“You get charged 10% and the feeling is that it’s better to get 90% of something rather than 100% of nothing.”

McKee talks up Vuulr’s ease of use – “it’s so easy to go in and search for a cooking show or whatever you’re looking for” – but that element of discovery also extends to the range of sellers on offer. With shows from tiny indies to the likes of Lego and now BBCS, it can become a point of difference for buyers too, he argues.

“There’s this massive catalogue that has been aggregated globally, so it means when you search, you’re finding content that your competitors – if they’re only talking to traditional distributors – won’t see.”

Data & digital deals

The nature of the business also provides McKee with real-time insights into content trends and who wants what.

Specifics of the deals remain under wraps, but the Vuulr boss says most are completed in 14 days and that digital buyers have been quickest to adopt the service.

Around 80% of active buyers are in this bracket, with the US dominating from a geographical point of view. India and Singapore are home to around a third of buyers collectively, followed by acquisition execs from the UK, something of a turnaround after a slower start.

The nature of the platform means adapting to emerging trends is also important – so Vuulr provides myriad windows to sell, a smorgasbord of acronyms that range from FTA and pay TV, to AVOD and FAST, plus EST and TVOD.

Attenborough And The Sea Dragon

“On the ad supported side, you can negotiate – so it can be a flat fee, or you can have a deal which is based on an MG plus a performance element, or one that is a rev share on advertising revenues,” he says.

“Or in some cases, especially for more start-up minded business or for the very established – and it’s normally those extremes – you can go for performance only. Some sellers are willing to take that and some won’t.”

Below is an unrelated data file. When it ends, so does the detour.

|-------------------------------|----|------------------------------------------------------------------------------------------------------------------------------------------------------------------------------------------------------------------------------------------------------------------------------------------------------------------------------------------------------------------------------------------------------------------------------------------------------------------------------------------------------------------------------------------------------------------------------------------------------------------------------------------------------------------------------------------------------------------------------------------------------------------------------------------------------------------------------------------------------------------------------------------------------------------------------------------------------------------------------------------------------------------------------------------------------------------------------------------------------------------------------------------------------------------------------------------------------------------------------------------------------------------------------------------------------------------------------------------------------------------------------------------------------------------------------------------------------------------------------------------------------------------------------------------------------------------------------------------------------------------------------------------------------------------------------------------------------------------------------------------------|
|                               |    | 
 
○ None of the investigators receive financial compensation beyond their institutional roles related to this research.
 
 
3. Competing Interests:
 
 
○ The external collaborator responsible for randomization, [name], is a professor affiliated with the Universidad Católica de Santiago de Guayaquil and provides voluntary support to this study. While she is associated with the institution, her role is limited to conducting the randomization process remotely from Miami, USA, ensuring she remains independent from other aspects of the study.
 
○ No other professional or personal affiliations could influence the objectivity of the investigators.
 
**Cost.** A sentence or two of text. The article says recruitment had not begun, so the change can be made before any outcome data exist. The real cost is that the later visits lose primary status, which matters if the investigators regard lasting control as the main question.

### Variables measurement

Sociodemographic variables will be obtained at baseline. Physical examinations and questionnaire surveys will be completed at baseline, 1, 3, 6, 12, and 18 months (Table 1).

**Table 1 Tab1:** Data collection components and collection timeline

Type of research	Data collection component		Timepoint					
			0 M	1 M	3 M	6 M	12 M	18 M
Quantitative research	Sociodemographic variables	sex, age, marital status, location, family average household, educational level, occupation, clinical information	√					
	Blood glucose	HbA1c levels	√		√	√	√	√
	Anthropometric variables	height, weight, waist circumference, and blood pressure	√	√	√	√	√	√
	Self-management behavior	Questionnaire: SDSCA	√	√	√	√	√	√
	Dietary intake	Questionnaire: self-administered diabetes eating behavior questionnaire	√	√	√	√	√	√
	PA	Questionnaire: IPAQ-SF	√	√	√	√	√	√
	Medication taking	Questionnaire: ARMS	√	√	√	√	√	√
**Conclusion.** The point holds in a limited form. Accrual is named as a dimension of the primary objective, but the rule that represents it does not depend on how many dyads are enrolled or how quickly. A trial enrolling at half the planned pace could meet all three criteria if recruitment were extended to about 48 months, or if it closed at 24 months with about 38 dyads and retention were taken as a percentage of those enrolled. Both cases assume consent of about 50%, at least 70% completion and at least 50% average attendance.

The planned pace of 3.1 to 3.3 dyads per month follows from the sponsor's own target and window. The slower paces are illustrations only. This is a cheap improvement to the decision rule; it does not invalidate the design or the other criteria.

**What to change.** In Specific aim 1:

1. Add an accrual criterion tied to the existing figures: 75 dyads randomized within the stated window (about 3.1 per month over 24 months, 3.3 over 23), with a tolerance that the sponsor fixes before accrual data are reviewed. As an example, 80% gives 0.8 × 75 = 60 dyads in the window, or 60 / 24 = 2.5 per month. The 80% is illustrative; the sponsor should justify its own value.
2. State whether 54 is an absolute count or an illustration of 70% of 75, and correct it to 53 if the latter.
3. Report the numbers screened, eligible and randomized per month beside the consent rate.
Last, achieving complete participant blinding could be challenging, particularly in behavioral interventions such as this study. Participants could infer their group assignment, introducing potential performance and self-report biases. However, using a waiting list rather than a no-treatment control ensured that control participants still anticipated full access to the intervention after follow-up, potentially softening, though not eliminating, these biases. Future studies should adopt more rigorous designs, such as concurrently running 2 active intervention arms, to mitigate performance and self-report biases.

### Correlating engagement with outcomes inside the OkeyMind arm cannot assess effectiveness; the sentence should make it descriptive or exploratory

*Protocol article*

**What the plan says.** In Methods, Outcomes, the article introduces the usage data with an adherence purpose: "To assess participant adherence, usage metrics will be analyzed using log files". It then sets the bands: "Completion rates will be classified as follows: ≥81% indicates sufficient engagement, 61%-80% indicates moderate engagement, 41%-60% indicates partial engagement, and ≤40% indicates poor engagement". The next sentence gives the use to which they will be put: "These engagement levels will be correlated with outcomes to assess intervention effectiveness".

Studio segue

There are also signs that some of the biggest rights owners in the business – the US studios – might be shifting from what were once seen as a ‘retain everything’ approach to their enormous catalogues.

Warner Bros. Discovery (WBD) CEO David Zaslav alluded to this in April, when he said the company would reevaluate its distribution strategy and consider third-party programme sales. It’s little surprise, given the enormity of the recently merged company’s library.

Such opportunities could be huge for online rights players and McKee has been in LA for the past six weeks exploring just that.

“There are new things at play with the US studios, he says. “When they were making those decisions [around rights retention] it seemed they were general directional statements. Now, what we are seeing is that people have looked at it for a while.

“What they’re saying is that, actually, we have a bunch of content that we can’t and don’t want to put on our streamers, because it doesn’t fit for whatever reason.

“That initial broad brush statement of not wanting anything to go anywhere, which is how people determined it, is becoming more nuanced. There are conversations,” McKee says, and clearly he intends to be at the forefront of them as distribution strategies enter their next phase of evolution.

Tags: Vuulr